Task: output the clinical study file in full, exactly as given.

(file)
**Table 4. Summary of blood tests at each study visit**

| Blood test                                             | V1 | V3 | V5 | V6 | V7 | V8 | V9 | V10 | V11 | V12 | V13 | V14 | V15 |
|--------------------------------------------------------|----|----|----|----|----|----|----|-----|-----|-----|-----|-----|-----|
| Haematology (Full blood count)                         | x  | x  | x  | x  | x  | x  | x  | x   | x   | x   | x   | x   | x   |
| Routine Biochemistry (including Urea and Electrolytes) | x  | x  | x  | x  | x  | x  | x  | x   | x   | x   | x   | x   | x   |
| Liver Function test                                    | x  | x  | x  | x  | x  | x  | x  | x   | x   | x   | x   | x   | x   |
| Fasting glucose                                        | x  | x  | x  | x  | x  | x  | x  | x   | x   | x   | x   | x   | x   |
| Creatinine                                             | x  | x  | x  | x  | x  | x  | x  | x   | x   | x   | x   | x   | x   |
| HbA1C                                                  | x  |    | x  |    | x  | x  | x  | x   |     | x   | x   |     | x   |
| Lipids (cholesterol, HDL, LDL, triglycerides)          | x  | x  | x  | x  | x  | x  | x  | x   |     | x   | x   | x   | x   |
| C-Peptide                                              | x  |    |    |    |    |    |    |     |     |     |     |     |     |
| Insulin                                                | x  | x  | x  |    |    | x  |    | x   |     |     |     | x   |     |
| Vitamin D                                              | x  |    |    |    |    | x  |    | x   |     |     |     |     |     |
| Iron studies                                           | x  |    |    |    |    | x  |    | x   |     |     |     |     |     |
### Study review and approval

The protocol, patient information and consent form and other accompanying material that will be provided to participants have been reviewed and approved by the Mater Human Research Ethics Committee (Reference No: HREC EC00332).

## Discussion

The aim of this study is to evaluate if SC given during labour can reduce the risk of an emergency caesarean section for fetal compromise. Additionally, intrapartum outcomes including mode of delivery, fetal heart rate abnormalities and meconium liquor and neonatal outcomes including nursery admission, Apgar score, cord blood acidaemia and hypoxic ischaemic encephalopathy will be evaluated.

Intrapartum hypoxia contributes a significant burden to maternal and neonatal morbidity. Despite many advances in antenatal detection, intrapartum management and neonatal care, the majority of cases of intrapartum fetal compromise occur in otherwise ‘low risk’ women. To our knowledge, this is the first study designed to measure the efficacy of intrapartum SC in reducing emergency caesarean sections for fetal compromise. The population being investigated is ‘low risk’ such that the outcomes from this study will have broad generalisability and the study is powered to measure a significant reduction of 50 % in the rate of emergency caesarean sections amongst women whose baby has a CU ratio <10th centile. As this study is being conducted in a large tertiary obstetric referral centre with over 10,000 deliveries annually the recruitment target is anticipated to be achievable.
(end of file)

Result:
**Table 4. Summary of blood tests at each study visit**

| Blood test                                             | V1 | V3 | V5 | V6 | V7 | V8 | V9 | V10 | V11 | V12 | V13 | V14 | V15 |
|--------------------------------------------------------|----|----|----|----|----|----|----|-----|-----|-----|-----|-----|-----|
| Haematology (Full blood count)                         | x  | x  | x  | x  | x  | x  | x  | x   | x   | x   | x   | x   | x   |
| Routine Biochemistry (including Urea and Electrolytes) | x  | x  | x  | x  | x  | x  | x  | x   | x   | x   | x   | x   | x   |
| Liver Function test                                    | x  | x  | x  | x  | x  | x  | x  | x   | x   | x   | x   | x   | x   |
| Fasting glucose                                        | x  | x  | x  | x  | x  | x  | x  | x   | x   | x   | x   | x   | x   |
| Creatinine                                             | x  | x  | x  | x  | x  | x  | x  | x   | x   | x   | x   | x   | x   |
| HbA1C                                                  | x  |    | x  |    | x  | x  | x  | x   |     | x   | x   |     | x   |
| Lipids (cholesterol, HDL, LDL, triglycerides)          | x  | x  | x  | x  | x  | x  | x  | x   |     | x   | x   | x   | x   |
| C-Peptide                                              | x  |    |    |    |    |    |    |     |     |     |     |     |     |
| Insulin                                                | x  | x  | x  |    |    | x  |    | x   |     |     |     | x   |     |
| Vitamin D                                              | x  |    |    |    |    | x  |    | x   |     |     |     |     |     |
| Iron studies                                           | x  |    |    |    |    | x  |    | x   |     |     |     |     |     |
### Study review and approval

The protocol, patient information and consent form and other accompanying material that will be provided to participants have been reviewed and approved by the Mater Human Research Ethics Committee (Reference No: HREC EC00332).

## Discussion

The aim of this study is to evaluate if SC given during labour can reduce the risk of an emergency caesarean section for fetal compromise. Additionally, intrapartum outcomes including mode of delivery, fetal heart rate abnormalities and meconium liquor and neonatal outcomes including nursery admission, Apgar score, cord blood acidaemia and hypoxic ischaemic encephalopathy will be evaluated.

Intrapartum hypoxia contributes a significant burden to maternal and neonatal morbidity. Despite many advances in antenatal detection, intrapartum management and neonatal care, the majority of cases of intrapartum fetal compromise occur in otherwise ‘low risk’ women. To our knowledge, this is the first study designed to measure the efficacy of intrapartum SC in reducing emergency caesarean sections for fetal compromise. The population being investigated is ‘low risk’ such that the outcomes from this study will have broad generalisability and the study is powered to measure a significant reduction of 50 % in the rate of emergency caesarean sections amongst women whose baby has a CU ratio <10th centile. As this study is being conducted in a large tertiary obstetric referral centre with over 10,000 deliveries annually the recruitment target is anticipated to be achievable.